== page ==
Researchers have developed a sensor that can perceive combinations of bending, stretching, compression, and temperature changes, all using a robust system that boils down to a simple concept: color.
Dubbed ChromoSense, the technology relies on a translucent rubber cylinder containing three sections dyed red, green, and blue. An LED at the top of the device sends light through its core, and changes in the light’s path through the colors as the device is bent or stretched are picked up by a miniaturized spectral meter at the bottom.
A thermosensitive section of the device also allows it to detect temperature changes, using a special dye — similar to that in color-changing T-shirts or mood rings — that desaturates in color when it is heated.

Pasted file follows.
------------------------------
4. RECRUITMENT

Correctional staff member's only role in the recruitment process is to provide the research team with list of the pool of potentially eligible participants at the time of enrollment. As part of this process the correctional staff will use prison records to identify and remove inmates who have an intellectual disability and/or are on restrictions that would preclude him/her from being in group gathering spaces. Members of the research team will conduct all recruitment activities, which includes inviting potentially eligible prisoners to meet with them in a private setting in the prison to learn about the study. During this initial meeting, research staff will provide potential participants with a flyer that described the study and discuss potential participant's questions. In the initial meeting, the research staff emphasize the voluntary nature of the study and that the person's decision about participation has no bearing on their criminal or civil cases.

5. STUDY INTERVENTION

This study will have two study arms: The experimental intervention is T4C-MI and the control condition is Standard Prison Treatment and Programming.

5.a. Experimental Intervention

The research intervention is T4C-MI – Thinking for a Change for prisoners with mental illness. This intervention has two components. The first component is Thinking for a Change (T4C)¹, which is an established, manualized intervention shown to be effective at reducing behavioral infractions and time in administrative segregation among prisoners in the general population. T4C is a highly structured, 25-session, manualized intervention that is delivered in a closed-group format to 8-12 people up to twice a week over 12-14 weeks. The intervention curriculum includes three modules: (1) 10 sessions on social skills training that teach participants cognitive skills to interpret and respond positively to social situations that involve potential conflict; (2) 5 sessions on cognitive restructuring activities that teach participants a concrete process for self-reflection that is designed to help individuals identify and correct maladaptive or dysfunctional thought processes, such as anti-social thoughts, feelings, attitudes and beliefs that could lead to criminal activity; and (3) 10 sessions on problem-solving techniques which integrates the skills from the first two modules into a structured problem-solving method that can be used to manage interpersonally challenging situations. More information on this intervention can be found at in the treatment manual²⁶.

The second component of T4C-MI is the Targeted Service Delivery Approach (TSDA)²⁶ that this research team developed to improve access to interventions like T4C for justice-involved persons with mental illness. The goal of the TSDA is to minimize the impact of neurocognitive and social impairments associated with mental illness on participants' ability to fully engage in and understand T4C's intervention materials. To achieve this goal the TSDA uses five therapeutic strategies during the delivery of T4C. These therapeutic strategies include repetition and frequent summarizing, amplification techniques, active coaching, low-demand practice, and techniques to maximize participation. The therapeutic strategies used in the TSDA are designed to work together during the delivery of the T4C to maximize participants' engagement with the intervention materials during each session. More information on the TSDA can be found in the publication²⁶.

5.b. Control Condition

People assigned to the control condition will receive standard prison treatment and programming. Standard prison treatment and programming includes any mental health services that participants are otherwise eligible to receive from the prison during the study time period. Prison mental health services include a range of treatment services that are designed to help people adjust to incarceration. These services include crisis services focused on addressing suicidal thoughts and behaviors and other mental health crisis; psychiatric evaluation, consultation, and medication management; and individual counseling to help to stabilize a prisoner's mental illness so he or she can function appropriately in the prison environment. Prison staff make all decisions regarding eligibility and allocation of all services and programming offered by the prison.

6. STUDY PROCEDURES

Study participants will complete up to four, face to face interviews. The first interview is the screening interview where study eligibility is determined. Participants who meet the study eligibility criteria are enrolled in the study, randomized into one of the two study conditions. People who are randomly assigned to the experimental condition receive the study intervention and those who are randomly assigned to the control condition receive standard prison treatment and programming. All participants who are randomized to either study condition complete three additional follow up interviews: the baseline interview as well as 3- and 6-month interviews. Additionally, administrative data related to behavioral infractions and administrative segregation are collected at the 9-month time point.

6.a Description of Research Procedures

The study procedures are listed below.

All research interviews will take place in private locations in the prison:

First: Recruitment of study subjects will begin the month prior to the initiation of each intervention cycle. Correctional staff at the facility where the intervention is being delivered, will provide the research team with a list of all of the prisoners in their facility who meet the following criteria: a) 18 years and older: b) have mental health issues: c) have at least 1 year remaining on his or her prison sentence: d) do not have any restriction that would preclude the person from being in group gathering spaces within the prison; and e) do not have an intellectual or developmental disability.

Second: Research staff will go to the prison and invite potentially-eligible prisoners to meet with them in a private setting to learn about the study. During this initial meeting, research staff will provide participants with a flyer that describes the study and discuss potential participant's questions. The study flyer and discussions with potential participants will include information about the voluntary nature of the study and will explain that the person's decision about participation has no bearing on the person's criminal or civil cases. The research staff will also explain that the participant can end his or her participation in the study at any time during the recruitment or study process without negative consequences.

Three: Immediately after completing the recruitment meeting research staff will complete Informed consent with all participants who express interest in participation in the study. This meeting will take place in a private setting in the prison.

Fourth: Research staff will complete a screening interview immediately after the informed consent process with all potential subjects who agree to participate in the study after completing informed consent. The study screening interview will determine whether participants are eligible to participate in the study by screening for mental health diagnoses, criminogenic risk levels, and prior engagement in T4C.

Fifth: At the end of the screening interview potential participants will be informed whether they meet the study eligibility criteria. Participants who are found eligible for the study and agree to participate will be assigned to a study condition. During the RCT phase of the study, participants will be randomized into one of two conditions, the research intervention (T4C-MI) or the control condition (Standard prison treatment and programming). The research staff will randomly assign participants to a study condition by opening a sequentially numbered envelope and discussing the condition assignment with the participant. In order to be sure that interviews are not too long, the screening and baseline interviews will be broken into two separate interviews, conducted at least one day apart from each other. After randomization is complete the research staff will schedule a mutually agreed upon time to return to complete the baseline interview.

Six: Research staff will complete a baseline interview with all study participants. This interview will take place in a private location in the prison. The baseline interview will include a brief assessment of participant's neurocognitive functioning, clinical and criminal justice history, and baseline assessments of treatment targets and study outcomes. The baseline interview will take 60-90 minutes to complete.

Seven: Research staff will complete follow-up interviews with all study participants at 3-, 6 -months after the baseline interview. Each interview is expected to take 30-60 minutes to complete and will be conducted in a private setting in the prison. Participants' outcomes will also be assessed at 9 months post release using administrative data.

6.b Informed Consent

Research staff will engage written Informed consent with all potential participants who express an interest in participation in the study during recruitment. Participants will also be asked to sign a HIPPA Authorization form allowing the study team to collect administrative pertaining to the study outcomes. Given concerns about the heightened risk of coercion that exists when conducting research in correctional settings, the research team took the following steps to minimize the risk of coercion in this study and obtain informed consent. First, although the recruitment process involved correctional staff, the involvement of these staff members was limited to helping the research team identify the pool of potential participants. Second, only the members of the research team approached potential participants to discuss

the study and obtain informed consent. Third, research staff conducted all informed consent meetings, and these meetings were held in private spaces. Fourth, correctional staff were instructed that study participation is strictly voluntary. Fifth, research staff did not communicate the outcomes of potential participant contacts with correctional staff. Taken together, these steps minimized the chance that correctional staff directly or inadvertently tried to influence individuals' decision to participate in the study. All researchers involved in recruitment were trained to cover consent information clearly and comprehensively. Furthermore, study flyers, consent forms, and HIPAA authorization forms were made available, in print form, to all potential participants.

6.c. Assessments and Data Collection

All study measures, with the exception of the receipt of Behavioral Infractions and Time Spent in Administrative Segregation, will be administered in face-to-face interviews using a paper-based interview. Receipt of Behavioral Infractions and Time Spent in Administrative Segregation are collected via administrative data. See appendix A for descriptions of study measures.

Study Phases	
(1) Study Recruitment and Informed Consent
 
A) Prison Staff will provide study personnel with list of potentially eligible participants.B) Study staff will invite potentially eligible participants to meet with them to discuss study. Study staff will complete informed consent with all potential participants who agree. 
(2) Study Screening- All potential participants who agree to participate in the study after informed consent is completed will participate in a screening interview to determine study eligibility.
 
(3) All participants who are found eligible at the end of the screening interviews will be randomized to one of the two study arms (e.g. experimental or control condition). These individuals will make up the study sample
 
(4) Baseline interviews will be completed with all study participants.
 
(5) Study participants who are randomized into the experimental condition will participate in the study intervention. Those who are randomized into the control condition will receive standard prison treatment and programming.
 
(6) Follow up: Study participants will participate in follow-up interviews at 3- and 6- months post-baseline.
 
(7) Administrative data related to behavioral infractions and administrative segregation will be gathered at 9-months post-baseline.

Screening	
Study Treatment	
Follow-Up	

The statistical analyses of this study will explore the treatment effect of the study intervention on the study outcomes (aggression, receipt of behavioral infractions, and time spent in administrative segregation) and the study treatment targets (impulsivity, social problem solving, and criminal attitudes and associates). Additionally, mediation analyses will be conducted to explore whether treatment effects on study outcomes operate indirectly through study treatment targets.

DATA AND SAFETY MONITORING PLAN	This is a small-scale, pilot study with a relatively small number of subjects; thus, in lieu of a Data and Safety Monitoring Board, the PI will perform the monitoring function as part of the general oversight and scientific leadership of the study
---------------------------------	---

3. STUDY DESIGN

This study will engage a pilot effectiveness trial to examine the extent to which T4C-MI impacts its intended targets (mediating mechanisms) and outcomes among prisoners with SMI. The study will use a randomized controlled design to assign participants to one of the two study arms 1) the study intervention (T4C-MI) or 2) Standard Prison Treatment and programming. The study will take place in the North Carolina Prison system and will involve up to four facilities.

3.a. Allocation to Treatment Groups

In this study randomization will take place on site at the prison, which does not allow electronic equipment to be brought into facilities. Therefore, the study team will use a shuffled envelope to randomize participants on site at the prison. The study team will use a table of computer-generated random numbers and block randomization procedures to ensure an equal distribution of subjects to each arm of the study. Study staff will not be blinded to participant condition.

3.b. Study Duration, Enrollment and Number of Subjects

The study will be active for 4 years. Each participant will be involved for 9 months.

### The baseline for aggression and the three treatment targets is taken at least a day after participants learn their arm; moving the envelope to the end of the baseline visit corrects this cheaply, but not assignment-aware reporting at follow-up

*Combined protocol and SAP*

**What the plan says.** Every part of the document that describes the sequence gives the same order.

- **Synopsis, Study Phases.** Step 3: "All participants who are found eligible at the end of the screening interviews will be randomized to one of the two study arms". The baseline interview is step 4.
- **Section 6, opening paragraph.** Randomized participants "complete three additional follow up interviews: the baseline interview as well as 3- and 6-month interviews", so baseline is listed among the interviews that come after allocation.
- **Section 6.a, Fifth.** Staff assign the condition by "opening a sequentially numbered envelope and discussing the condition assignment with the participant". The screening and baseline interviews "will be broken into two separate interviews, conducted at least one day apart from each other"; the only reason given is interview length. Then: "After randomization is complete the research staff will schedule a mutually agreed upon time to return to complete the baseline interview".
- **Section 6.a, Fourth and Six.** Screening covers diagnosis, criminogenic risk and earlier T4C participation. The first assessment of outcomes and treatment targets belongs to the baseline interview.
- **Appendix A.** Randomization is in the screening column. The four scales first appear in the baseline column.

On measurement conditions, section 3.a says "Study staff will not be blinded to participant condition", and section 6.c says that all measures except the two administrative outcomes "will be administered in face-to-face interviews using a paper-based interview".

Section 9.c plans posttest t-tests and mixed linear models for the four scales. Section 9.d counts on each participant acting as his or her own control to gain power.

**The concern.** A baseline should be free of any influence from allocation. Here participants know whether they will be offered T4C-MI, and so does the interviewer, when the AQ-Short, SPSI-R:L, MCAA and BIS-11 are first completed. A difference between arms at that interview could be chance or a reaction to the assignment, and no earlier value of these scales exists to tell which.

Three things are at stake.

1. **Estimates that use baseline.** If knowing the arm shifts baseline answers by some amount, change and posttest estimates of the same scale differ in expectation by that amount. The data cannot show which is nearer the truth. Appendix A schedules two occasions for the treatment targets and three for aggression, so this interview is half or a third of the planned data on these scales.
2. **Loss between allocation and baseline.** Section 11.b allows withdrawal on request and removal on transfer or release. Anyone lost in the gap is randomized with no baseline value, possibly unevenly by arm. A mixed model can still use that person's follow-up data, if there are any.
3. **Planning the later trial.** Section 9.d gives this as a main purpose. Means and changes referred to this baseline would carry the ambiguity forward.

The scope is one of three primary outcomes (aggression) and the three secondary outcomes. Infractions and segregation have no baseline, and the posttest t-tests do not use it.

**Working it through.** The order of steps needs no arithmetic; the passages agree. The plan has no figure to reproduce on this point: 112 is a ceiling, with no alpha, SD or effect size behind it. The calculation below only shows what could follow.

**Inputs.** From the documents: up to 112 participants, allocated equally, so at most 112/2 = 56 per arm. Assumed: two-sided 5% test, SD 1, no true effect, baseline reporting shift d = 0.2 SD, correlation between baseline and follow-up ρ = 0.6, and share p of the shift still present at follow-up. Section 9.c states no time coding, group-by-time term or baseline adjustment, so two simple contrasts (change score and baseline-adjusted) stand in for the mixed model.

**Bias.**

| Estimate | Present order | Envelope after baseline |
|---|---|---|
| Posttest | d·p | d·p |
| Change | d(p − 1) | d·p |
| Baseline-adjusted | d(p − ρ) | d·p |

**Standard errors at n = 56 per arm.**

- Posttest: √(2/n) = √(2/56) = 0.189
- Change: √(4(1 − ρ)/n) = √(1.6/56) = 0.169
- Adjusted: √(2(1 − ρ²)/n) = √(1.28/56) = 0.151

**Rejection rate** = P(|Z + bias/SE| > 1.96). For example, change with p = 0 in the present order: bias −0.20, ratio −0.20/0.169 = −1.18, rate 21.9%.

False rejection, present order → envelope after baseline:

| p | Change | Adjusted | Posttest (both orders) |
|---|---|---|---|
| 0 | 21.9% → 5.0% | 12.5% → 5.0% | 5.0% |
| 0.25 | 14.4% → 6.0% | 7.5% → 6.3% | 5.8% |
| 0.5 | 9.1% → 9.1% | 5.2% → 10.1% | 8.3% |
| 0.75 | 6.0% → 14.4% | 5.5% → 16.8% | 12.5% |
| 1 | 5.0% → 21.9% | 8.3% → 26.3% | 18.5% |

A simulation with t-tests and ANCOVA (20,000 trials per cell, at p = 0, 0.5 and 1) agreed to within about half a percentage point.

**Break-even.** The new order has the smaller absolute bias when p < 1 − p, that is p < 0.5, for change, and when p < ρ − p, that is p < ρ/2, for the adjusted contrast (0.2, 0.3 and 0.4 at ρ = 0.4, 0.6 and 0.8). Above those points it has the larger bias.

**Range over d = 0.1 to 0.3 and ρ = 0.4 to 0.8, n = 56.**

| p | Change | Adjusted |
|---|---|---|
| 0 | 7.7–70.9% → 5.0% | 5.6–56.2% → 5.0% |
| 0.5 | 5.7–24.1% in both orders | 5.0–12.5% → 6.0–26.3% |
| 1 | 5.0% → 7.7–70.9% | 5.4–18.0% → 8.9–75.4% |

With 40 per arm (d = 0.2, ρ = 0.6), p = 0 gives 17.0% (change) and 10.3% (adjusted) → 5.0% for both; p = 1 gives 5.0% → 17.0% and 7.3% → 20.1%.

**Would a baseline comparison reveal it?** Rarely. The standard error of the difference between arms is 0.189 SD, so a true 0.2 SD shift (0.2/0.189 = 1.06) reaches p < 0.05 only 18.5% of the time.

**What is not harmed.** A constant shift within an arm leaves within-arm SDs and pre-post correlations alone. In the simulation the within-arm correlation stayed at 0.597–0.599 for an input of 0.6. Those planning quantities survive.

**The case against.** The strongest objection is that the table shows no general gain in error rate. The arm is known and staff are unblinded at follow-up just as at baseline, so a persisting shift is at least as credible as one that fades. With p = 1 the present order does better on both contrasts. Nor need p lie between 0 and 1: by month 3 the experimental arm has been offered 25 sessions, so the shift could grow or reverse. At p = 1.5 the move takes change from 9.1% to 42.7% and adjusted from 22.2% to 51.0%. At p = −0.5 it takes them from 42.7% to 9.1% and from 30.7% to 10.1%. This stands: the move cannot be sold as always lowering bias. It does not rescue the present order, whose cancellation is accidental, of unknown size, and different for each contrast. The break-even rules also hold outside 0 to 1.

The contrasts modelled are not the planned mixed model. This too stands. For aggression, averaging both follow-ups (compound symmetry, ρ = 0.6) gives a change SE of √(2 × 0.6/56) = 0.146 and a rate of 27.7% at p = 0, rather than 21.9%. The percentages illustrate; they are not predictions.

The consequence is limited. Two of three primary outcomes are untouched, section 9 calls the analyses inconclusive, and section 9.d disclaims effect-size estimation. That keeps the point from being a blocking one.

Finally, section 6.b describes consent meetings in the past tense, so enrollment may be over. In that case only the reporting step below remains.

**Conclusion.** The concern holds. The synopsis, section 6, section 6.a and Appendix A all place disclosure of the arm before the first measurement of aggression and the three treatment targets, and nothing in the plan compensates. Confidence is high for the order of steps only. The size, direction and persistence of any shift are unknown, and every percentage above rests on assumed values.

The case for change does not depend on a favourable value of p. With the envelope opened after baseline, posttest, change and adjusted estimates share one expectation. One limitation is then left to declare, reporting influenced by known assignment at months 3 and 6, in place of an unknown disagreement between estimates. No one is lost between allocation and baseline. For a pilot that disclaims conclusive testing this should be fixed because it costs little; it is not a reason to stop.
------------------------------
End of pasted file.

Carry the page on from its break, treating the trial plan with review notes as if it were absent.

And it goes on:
ChromoSense allows for more targeted, information-dense readings, and the sensor can be easily embedded into different materials for different tasks. Thanks to its simple mechanical structure and use of color over cameras, it could lend itself to inexpensive mass production. (Image credit: EPFL/Titouan Veuillet/Adrian Alberola Campailla)
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